Borobudur I was about to write a feature on Borobudur in Indonesia. The 9th-century Mahayana Buddhist temple ruins with stupas and statues in Magelang, Central Java, is the world’s largest Buddhist temple, and also considered one of the greatest Buddhist monuments in the world. With the historical landmark so near, I can see from my social media timeline, many Malaysians visiting the UNESCO World Heritage site, probably as a bucket list destination.
I started on this journey on Federal Route 1 on March 29. I have since covered Rawang, Serendah, Ulu Yam, Rasa, Kuala Kubu, Kerling, Kalumpang, Hulu Bernam, Tanjung Malim, Behrang, Slim River and many tiny places in between.
To tell the story, I visited quaint little towns, rustic villages and wandered through dusty roads and jungle trails. Camped in tents, stayed at dodgy 'rumah tumpangan' (lodging houses) but also at comfy hotels, chalets and motels. Met friendly and warm people from all walks of life.
The calming sight and soothing sounds of the river belie the ferocious battles that was fought beside it during the Second World War. The road outside was littered with casualties from the British Indian Army attempting to thwart the invasion.
It was on this road that invading Japanese tanks rumbled through in its drive to capture Singapore in the south. This was the old road going north or south until the tolled-Slim River highway was constructed in the 1960s.
At the Buddhist Maha Vihara Termple in Brickfields is a tent where hundreds of oil lamps are kept lit. It is a photographer's paradise.
Some newbie photographers think 'bokeh' is as simple as an out-of-focus background. It is more than that. It is how the lens render the out-of-focus point(s) of light in relation to the part that is in focus. There is an aesthetic and subjective quality that depend on the lens, aperture and distance.
Silhouette of a volunteer topping up the oil lamps. Love how the camera handled the colour balance of warm colors from the flames and cooler bluish daylight seeping through.
Sony Alpha a7R, ISO 100, f4, 1/125 sec.
What was supposed to be a 100 km journey for this stretch took more than 1000 km as recorded by my GPS and odometer. Every town or place on this route is like a treasure chest waiting to be discovered and opened.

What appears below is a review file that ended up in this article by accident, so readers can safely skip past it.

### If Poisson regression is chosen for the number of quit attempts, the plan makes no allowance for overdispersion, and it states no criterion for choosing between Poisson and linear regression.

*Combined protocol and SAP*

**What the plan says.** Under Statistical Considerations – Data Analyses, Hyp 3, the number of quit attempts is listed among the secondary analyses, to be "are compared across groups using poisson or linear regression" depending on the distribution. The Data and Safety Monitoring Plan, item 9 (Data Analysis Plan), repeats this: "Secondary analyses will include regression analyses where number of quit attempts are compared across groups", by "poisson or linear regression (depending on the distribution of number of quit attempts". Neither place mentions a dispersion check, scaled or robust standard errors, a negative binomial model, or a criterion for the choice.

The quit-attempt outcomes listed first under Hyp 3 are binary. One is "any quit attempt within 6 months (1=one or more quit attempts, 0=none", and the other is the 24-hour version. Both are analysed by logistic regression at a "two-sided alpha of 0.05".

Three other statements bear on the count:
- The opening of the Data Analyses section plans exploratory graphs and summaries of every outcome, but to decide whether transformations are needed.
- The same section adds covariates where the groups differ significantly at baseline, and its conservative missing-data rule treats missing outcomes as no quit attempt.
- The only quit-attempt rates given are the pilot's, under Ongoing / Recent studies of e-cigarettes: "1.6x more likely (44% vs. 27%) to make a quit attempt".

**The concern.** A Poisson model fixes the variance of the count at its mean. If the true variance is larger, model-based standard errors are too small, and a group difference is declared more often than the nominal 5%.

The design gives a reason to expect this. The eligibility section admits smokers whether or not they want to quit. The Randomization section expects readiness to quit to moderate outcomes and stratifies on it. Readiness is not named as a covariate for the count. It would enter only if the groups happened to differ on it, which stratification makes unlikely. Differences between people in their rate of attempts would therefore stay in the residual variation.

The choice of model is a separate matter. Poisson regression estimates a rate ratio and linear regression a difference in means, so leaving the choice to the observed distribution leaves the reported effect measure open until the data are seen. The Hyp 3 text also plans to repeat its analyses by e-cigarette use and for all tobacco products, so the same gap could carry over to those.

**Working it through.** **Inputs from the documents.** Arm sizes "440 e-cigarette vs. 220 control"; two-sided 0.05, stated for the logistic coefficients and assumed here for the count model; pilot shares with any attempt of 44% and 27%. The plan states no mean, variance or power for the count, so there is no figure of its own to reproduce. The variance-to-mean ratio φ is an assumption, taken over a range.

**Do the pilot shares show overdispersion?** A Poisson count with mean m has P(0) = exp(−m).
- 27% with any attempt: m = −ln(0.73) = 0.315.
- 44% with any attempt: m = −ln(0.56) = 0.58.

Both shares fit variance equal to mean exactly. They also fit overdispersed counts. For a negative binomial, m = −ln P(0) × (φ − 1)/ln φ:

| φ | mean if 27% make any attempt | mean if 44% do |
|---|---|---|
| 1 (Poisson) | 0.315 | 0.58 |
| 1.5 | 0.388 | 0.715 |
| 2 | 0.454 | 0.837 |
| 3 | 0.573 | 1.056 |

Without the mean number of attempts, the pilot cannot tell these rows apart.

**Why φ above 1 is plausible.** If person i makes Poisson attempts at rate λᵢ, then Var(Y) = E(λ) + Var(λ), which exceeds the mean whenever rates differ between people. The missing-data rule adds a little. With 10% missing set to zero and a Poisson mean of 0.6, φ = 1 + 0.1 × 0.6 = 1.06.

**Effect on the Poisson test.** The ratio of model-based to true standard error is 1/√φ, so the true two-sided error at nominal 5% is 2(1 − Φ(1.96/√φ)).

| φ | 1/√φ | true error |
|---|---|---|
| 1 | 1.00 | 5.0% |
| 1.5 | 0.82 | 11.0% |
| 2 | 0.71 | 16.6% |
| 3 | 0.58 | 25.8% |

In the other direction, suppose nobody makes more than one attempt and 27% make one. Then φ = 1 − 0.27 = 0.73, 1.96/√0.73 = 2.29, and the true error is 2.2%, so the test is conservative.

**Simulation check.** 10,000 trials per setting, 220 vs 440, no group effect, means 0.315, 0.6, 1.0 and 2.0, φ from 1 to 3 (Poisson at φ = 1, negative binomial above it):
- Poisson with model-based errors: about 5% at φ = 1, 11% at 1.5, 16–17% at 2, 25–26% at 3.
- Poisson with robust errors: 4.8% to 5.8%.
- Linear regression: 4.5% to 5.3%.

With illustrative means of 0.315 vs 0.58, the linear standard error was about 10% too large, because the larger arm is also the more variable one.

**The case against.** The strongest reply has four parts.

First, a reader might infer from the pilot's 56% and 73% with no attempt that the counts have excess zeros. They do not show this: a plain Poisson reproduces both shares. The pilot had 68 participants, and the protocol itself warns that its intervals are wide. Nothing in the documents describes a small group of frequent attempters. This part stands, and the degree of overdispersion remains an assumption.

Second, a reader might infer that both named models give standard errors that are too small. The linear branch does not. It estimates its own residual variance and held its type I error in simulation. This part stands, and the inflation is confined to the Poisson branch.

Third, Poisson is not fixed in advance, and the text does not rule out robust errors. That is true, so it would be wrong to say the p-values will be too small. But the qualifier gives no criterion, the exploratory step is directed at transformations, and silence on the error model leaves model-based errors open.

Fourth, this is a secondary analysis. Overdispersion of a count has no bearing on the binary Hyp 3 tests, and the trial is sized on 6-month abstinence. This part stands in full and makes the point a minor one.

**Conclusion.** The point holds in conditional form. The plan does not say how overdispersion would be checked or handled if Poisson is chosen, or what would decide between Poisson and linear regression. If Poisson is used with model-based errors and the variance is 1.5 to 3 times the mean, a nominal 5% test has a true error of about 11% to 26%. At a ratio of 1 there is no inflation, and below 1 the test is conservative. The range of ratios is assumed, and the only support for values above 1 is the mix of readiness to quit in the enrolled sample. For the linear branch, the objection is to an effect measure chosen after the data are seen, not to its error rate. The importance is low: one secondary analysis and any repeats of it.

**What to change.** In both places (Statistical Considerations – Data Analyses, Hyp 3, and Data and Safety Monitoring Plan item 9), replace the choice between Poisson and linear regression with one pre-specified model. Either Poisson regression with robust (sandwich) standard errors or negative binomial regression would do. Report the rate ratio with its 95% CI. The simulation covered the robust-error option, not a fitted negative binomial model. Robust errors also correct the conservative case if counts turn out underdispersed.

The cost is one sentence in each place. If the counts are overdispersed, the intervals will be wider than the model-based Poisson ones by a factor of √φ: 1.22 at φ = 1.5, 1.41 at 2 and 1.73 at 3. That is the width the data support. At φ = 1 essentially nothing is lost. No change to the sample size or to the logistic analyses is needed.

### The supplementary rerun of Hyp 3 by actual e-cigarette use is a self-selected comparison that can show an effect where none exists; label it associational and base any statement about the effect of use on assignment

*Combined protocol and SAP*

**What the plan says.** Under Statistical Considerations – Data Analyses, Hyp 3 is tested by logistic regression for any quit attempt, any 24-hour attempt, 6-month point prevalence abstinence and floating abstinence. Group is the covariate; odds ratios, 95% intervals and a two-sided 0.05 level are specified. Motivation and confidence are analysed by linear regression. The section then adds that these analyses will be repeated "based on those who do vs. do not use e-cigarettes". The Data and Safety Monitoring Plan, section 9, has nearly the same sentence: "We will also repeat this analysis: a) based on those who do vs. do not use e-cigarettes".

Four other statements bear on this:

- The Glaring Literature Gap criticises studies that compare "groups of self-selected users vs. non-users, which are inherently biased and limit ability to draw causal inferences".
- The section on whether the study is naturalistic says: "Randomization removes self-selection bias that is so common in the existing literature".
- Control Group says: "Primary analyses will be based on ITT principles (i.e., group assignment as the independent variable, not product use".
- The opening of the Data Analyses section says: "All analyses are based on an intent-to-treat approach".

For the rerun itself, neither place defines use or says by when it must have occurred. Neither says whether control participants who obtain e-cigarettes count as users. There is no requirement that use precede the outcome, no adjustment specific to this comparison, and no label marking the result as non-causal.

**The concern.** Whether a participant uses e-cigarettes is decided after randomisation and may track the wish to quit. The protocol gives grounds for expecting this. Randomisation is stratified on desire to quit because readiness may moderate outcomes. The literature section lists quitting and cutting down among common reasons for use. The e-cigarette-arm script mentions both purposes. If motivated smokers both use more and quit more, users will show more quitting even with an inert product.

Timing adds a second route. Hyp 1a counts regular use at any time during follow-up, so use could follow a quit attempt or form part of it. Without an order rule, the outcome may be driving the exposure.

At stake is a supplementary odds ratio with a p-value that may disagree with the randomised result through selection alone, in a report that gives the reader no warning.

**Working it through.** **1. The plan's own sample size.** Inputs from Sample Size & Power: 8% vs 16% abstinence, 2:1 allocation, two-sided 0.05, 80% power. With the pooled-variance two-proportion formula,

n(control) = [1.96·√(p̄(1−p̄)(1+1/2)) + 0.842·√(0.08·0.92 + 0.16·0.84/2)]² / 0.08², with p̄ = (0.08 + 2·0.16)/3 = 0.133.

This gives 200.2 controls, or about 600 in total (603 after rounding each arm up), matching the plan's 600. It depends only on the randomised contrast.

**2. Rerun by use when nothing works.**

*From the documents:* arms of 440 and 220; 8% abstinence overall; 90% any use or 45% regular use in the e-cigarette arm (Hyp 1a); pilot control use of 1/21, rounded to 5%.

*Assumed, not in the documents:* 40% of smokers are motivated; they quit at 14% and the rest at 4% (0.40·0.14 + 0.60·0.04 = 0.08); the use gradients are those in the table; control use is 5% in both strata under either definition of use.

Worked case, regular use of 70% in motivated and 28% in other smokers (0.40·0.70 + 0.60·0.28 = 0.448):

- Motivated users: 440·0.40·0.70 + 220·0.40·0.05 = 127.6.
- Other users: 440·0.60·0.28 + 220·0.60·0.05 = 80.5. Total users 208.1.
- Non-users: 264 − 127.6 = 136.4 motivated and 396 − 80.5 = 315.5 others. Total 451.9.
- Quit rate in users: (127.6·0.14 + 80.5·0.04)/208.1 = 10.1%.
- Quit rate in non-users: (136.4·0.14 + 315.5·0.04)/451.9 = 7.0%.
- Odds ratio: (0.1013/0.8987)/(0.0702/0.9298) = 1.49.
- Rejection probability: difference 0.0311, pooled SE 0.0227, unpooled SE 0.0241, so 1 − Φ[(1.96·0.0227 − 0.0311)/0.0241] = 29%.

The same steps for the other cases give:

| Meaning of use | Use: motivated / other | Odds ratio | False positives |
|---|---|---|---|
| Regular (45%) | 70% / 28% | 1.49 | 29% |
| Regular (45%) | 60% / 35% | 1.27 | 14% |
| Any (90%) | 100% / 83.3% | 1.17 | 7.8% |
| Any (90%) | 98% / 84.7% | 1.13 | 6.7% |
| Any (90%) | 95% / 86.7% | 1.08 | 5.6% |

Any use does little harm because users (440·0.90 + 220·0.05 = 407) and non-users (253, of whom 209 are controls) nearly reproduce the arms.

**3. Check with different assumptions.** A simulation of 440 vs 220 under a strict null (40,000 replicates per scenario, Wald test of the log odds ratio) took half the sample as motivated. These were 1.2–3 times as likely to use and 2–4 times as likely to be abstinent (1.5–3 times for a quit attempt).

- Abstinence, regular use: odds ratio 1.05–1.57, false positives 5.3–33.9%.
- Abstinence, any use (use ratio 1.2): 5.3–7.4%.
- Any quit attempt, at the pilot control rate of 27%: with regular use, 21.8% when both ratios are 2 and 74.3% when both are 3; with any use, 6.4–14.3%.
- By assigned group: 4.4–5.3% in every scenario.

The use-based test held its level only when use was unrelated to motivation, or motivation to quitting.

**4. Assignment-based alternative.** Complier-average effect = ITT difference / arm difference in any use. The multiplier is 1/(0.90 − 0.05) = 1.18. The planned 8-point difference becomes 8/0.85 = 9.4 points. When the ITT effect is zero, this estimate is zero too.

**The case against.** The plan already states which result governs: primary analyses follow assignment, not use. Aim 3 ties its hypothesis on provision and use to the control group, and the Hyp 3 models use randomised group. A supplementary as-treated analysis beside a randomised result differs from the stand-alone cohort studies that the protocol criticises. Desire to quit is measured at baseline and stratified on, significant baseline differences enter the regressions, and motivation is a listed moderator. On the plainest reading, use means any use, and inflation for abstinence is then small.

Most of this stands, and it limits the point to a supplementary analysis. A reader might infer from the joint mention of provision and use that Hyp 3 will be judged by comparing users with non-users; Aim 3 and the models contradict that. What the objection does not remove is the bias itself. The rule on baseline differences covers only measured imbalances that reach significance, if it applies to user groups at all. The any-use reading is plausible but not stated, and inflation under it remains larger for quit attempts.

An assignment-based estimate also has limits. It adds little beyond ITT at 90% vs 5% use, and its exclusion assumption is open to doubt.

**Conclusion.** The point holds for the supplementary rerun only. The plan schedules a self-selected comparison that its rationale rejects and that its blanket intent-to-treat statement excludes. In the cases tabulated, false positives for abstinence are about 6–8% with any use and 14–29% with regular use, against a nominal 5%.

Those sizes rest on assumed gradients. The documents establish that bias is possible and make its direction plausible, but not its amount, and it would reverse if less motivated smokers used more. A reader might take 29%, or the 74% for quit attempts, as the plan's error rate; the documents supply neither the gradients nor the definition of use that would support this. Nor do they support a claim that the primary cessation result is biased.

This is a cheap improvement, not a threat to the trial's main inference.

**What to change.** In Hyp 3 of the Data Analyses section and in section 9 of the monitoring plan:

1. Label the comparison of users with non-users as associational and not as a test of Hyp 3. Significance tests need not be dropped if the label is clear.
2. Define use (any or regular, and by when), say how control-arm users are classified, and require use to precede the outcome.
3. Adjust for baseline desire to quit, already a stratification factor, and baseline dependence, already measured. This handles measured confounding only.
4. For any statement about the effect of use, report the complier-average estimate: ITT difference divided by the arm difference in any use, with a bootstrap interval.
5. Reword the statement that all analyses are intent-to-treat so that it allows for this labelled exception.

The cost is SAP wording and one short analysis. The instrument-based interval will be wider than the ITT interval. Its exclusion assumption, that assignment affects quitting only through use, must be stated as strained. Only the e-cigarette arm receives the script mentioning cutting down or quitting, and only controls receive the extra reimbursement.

The extended mileage was because of the multiple up-down trips back home and to various accommodation locations. There were also numerous detours and excursions to branch roads and such.
Sub-trips sometimes yield little for the camera but were still worthwhile for the additional info I gather from locals about the geography and history.
Met a Chinese family swimming in the river and they asked me where I am from. I told them KL and they asked: "How on earth did you manage to find this place?". They said even though they are locals, they got lost getting here the second time around.
Since it is a weekday, the place is almost deserted. I was told on crowded weekends, it is also visited by locals mostly. Nice that the locals have their own secret and very remote hideout for recreation and picnics. Maybe not (so secret) anymore.
The holes were located in a lonely but beautiful park in Serendah. Not sure if it was the threatening rain clouds or the mystery of the holes that made everything there very eerie.
Since the sink hole strainers are missing, do I dive into one of the 'rabbit holes' and will it take me to Wonderland? Apparently not; as further investigation revealed the water flowing into underground channels and released, like sewer, a little further down the cascaded river.
Not since Chamang Falls, have I seen a massive, roaring waterfall so accessible. One can literally drive to the edge of its drop pool. Unlike the one in Bentong, this Serandah drive-in waterfall is not far from the main road.
Photography Notes: Without ND filters and a tripod, I opted for the opposite end of the speed spectrum. Instead of using a slow shutter for a silky effect. I used a fast shutter to crystallise the droplets and spray.
Sony Alpha a7R, ISO 2500, f4, 1/8000 sec.